"I realize the importance of implementing strategic actions designed to improve the livelihoods of farmers. The environmental impact of development without sustainable planning puts at risk the well-being of humanity. The initiatives of this workshop contribute to reducing the vulnerability of both productive systems and farmers and their families. This is an ideal scenario to strengthen alliances that allow for greater impact and respond to the needs of the country and the region." said Jose Angel Lopez, Minister of Agriculture, Livestock and Food of Guatemala.

AgriLAC Resiliente will also be presented in Honduras, where national partners will learn more about the initiative and its role in achieving a resilient, sustainable, and competitive Latin America and the Caribbean, that will enable it to achieve the Sustainable Development Goals.   

Other research initiatives in Guatemala

Under the general coordination of CGIAR, other initiatives are also underway in Guatemala that will synergize with the global research themes toward the transformation of more resilient agri-food systems.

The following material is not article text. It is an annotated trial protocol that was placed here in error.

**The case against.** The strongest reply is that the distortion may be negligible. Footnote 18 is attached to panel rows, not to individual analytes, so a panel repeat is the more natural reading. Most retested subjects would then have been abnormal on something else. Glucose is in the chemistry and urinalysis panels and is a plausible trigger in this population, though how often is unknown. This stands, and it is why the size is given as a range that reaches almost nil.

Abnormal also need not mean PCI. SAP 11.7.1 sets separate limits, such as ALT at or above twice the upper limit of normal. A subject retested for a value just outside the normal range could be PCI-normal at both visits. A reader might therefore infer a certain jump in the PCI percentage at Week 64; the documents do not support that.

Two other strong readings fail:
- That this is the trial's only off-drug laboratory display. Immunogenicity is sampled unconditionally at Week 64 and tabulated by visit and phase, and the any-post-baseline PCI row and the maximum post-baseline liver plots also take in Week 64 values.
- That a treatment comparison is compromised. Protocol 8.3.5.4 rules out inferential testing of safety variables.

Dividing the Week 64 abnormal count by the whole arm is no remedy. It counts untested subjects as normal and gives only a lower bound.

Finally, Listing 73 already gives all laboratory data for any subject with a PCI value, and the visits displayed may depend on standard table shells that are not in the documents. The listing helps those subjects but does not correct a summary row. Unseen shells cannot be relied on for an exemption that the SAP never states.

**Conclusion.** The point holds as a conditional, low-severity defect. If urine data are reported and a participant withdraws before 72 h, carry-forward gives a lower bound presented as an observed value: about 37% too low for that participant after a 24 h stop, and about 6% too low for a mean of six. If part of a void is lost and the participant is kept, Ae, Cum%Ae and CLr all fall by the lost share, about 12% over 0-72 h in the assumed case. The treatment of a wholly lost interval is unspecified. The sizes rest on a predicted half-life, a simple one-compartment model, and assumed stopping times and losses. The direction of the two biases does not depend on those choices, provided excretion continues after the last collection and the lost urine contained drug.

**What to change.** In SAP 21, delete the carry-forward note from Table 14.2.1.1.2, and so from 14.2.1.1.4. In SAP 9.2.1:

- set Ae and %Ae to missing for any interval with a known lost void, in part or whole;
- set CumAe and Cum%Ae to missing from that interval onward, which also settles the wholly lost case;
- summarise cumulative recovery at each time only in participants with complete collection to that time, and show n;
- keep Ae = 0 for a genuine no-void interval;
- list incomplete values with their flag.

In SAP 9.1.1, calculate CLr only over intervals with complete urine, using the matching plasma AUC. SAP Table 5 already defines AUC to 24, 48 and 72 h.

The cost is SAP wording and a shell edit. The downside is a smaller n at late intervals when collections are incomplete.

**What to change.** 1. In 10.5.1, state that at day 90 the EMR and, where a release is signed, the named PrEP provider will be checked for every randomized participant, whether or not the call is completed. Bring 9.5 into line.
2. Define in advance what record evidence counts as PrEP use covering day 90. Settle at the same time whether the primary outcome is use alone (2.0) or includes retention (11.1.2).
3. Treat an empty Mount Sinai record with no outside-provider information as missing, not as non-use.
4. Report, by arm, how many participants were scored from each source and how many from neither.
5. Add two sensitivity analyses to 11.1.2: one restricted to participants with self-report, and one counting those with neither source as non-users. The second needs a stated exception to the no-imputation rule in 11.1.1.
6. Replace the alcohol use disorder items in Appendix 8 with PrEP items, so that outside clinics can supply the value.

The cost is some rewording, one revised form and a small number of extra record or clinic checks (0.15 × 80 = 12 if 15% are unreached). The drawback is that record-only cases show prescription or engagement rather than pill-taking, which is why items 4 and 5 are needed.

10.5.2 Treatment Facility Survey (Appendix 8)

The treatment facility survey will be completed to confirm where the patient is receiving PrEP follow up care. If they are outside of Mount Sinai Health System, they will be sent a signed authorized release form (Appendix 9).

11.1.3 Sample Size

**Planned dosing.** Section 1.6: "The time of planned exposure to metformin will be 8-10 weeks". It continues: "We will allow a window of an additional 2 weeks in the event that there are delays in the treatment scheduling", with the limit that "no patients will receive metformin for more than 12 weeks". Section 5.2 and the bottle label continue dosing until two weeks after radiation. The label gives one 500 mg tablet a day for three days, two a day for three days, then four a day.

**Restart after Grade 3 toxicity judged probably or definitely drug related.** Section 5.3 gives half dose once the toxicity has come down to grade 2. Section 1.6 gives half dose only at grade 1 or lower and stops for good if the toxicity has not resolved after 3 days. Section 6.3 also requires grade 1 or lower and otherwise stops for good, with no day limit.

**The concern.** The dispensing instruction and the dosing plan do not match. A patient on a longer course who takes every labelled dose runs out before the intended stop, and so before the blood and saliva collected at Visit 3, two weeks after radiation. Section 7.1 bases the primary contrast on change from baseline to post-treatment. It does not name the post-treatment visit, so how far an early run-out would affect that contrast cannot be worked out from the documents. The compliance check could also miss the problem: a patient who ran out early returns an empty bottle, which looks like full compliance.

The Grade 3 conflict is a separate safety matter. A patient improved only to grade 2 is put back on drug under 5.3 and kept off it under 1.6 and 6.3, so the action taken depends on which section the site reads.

"We are committed to providing a structure that responds to national and regional priorities, needs, and demands. The support of partners, donors, and producers will be key to building sustainable and more efficient agri-food systems," said Joaquín Lozano, CGIAR Regional Director for Latin America and the Caribbean.

About CGIAR

CGIAR is a global research partnership for a food-secure future, dedicated to transforming food, land, and water systems in a climate crisis. Its research is carried out by 13 CGIAR Centers/Alliances in close collaboration with hundreds of partners, including national and regional research institutes, civil society organizations, academia, development organizations and the private sector. www.cgiar.org
We would like to thank all Funders who support this research through their contributions to the CGIAR Trust Fund.